What Is Samba?

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Samba is a file and print server for Windows-based clients using TCP/IP. TCP/IP is a suite of protocols that is used in most Internet and network communication. This means that Samba is a utility that enables Windows machines to access files and even printers that are connected to a Linux machine. This is an important service because Linux often will be found in mixed environments. Samba was originally developed by Andrew Tridgell but is now being developed by a global team of about 30 active programmers.

You can find a lot of useful details about Samba, if you are interested, at www.samba.org. However, the documents you find will use some terminology you should be familiar with. These terms are explained in Table 22.1.

Table 22.1: Samba Terminology




This stands for Server Message Block. It is the protocol that Microsoft uses for file and print sharing.


This means Inter Process Communication. It is a technical way of communicating between different programs.


This stands for Network Basic Input/Output System. This is a method for communicating on a network that is used by Microsoft.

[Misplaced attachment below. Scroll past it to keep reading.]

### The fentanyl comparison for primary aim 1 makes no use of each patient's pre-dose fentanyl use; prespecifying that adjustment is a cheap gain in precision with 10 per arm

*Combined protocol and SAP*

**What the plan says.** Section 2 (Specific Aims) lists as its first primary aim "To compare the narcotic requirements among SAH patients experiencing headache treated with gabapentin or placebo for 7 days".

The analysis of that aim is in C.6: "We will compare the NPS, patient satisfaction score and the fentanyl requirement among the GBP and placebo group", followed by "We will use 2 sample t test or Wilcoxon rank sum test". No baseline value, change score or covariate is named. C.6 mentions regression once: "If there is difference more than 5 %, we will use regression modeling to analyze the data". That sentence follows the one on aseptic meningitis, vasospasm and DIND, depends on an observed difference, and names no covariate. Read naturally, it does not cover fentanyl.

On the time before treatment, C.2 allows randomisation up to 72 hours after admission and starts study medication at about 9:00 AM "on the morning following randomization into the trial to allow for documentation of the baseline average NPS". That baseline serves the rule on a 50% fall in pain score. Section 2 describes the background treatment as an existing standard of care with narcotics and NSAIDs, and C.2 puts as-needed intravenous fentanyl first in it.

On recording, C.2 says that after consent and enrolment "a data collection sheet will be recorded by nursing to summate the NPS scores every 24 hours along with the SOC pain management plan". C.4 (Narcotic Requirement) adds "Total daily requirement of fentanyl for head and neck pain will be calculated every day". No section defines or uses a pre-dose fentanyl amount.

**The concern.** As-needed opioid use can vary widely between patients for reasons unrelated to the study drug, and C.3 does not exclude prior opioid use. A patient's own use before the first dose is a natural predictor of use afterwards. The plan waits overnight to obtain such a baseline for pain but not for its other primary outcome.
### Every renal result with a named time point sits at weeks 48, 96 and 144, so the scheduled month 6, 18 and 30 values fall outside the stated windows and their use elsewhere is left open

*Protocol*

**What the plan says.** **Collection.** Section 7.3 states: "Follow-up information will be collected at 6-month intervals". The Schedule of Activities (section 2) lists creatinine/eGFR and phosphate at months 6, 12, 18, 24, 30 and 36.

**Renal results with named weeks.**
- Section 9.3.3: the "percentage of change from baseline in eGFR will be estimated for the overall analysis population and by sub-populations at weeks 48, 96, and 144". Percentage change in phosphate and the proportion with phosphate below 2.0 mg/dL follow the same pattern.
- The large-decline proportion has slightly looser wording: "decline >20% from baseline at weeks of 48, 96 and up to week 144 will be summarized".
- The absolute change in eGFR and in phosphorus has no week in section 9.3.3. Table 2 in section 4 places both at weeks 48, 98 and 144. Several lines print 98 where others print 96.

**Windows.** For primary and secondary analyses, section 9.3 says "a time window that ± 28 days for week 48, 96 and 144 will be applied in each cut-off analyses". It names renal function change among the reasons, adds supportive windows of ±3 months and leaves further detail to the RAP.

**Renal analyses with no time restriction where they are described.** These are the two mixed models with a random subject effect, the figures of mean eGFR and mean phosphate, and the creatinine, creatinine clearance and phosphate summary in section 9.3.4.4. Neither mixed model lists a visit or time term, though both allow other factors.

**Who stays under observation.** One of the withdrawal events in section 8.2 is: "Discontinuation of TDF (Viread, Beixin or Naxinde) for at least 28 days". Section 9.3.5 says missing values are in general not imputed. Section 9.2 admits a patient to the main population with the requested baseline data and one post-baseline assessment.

Short for Windows 2000.

In much of the Samba documentation you will find, these terms are used but not defined. We define them here so that you can use the online Samba documentation available on the Internet. It is certainly possible to configure and use Samba without going into any extensive research on the topic. In fact, in this chapter you will see how to set up Samba and run it. However, some readers will want to go a little deeper on this topic.

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Moving From Windows to Linux
Moving From Windows To Linux (Charles River Media Networking/Security)
ISBN: 1584502800
EAN: 2147483647
Year: 2004
Pages: 247
Authors: Chuck Easttom

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